When a City is besieged a battle area is generated which includes all the Districts connected to the Main Plaza. A city can remain under siege for a number of turns however before any units actually deploy. This pending battle area cuts the City off from the outside world. As a result:
Note that Cities with no Population and no Armies to defend them are immediately Occupied when attacked rather than being placed under siege.
Each turn that a Siege is maintained, the besieging Units provide progress towards the construction of Siege Weapons based on their total Combat Strength. This means that after a few turns your besieging Units will be joined by a special Siege Weapon Unit; the more Units besieging, the faster it will be ready.
You can also speed up the construction of Siege Weapons by clearing forests in the Territory of the besieged City. Siege Weapons are unlocked through technological research, and the maximum number you can build for a given Siege is the same as the maximum number of Units you can have in an Army. Note that all your accumulated Siege Weapons will be destroyed by the Defenders if you are ever forced to abandon the Siege!
When a City is placed under siege a certain number of Militia Units immediately take up arms to defend their homes: a City’s Defender receives a number of Militia Units equal to their City’s Population or their maximum Army size, whichever is smaller. In contrast to how Siege Weapons are gradually created, Militia Units gradually abandon their posts as the Siege takes its toll on War Support.
A Militia Unit will be lost every few turns, depending on the City’s level of Stability; the lower it is, the faster your Militia Units will disappear. Militia Units immediately return if, for whatever reason, the Siege is broken. Note that Cities lose Population whenever their Militia Units are killed in Battle, but that Population is not lost when Militia Units abandon their posts.
A Siege is a special Battle state; during a Siege both sides have access to a set of actions that can be performed to attempt to end the Siege on their terms.
Once the besieging side feels they have enough Siege Weapons and that the City has lost enough Militia Units they can trigger an Assault. An Assault works just like a regular Battle, but the Defender’s Capture Point is placed on the Main Plaza Tile. If the besiegers fail to capture it in time, then the Siege ends with the besiegers forced to Retreat. If the Assault is successful though, either because the Attackers control the Capture Point at the end of the Battle or because the Defenders have been entirely destroyed, then the City is Occupied by the besieging side.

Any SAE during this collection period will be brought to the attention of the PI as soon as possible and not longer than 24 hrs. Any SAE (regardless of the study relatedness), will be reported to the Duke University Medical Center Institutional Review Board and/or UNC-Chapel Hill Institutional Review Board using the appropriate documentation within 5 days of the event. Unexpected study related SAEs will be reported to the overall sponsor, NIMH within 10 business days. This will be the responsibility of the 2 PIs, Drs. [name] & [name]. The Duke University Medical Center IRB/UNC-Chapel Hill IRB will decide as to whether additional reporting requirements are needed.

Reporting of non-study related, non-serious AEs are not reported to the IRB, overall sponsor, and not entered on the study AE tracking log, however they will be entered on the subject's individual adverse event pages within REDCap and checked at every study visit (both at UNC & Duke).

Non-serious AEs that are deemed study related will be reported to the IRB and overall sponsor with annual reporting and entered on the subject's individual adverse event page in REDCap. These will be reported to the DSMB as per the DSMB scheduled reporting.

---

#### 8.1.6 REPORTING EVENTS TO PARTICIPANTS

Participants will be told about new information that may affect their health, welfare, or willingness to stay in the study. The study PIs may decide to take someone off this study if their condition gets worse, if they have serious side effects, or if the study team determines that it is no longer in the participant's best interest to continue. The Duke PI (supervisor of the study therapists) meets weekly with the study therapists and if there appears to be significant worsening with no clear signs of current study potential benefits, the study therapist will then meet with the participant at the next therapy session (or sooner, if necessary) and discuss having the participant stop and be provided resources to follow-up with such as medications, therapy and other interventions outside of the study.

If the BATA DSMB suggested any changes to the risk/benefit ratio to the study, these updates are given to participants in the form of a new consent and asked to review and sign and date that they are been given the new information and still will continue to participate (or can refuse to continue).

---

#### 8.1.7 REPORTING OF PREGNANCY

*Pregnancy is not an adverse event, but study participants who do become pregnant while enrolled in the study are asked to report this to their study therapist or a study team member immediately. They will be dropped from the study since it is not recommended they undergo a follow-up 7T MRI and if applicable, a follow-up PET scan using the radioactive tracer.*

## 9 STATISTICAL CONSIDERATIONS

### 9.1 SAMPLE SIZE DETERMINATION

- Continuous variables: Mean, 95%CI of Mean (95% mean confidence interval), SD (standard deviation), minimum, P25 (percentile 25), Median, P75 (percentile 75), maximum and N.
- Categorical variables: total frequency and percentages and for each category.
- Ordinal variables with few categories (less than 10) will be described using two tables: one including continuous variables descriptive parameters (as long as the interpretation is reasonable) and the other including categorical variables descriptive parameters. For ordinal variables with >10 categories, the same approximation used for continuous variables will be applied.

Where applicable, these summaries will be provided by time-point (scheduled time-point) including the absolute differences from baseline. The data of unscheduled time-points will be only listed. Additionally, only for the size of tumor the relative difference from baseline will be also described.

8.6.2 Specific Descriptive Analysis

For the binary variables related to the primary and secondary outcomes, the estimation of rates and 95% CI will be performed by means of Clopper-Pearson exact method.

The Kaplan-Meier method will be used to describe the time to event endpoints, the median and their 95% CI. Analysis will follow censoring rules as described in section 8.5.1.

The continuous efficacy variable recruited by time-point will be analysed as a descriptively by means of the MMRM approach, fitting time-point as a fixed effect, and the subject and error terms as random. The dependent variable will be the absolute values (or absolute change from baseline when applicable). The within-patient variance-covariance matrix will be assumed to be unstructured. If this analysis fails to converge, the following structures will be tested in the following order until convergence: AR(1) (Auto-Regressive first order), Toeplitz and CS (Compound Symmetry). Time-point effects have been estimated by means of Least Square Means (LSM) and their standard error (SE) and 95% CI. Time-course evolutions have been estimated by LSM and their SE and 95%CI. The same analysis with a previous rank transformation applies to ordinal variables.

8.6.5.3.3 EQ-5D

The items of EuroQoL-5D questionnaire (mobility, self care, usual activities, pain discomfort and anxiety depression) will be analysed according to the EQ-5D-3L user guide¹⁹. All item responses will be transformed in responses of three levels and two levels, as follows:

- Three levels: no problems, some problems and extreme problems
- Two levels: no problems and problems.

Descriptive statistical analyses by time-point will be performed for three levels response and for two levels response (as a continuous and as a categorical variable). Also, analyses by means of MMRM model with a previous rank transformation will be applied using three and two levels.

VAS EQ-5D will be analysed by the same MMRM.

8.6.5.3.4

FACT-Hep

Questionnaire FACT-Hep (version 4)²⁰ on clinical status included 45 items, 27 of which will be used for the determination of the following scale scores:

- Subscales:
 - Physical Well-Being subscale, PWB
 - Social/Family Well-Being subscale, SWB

The besieged side can also choose to force the issue on their terms by triggering a Sortie. Like an Assault, a Sortie results in regular Battle, but this time the besiegers are treated as the ones under attack. If the besieged City’s forces manage to win the Battle then any surviving besiegers are forced to Retreat and the Siege ends, destroying any Siege Weapons that the besiegers may have constructed. If the besiegers manage to survive and to hold onto their Capture Point, however, the Siege resumes, and the besieged City loses Stability.
Either side can give up at any time, Abandoning the Siege if they are the besieger, or Surrendering the City if they are the besieged. The result of this is the same as if the besieged had executed a successful Sortie or the besieger had executed a successful Assault respectively.
The owner of the City might choose to do this to avoid civilian casualties, because they are confident that they’ll be able to retake the City later. The Attacker, meanwhile, may need their Units elsewhere, for instance to defend their own Cities.
All District Tiles that are connected to the Main Plaza, as well as certain special Districts, are Fortified. Attacking a Unit located on one of these Tiles from the outside will impose a heavy penalty on the Attacker, as the Defender can take cover behind the City walls. The defending side can move freely in and out of Fortified Tiles, but the attacking side must scale them. Climbing over the walls into a Fortified Tile also consumes a Unit’s full move, and only certain Units can climb City walls at all; other Units must wait for a Breach.
Fortifications can be Breached by certain special Units that are listed as being able to attack Fortifications, notably Siege Weapons. Each Fortified District has its own remaining hit-points counter and a Combat Strength equal to the City’s Fortification value plus any local bonuses that might be applied by the District’s type and by its neighbors. Damage against Fortifications is resolved as normal, with both the Unit located on the Tile and the Tile itself taking damage independently. Once a Fortified Tile has lost all its hit-points we say that it is Breached.
Simply put, Breached Tiles serve as gateways through a City’s walls. Units on both sides can move freely in and out of Breached Tiles, and can move from Breached Tiles into adjacent Fortified Tiles without penalty. Units located on Fortified Tiles also do not have an increased Combat Strength against attacks coming from Breached Tiles, and Units located on Breached Tiles never gain a defensive bonus from the City’s Fortifications: the defenses have been Breached!
A City that has been taken as a result of an attack from an enemy Army (with or without a Siege) is considered Occupied. The occupying side gains a small amount of Money each turn based on the City’s default Money output, and benefits from the City’s Strategic and Luxury Resources, but is unable to manage the City in any way. Population Growth does not apply to Occupied Cities either.
To gain full control of an Occupied City you need to negotiate its transfer at the end of the war. Occupied Cities that are not transferred as part of the loser’s terms of surrender are returned to their original owner, and the occupying Armies are expelled from the City. To be clear, this means that a City can never remain Occupied at the end of a war -- it either changes hands entirely or is given back to its original owner.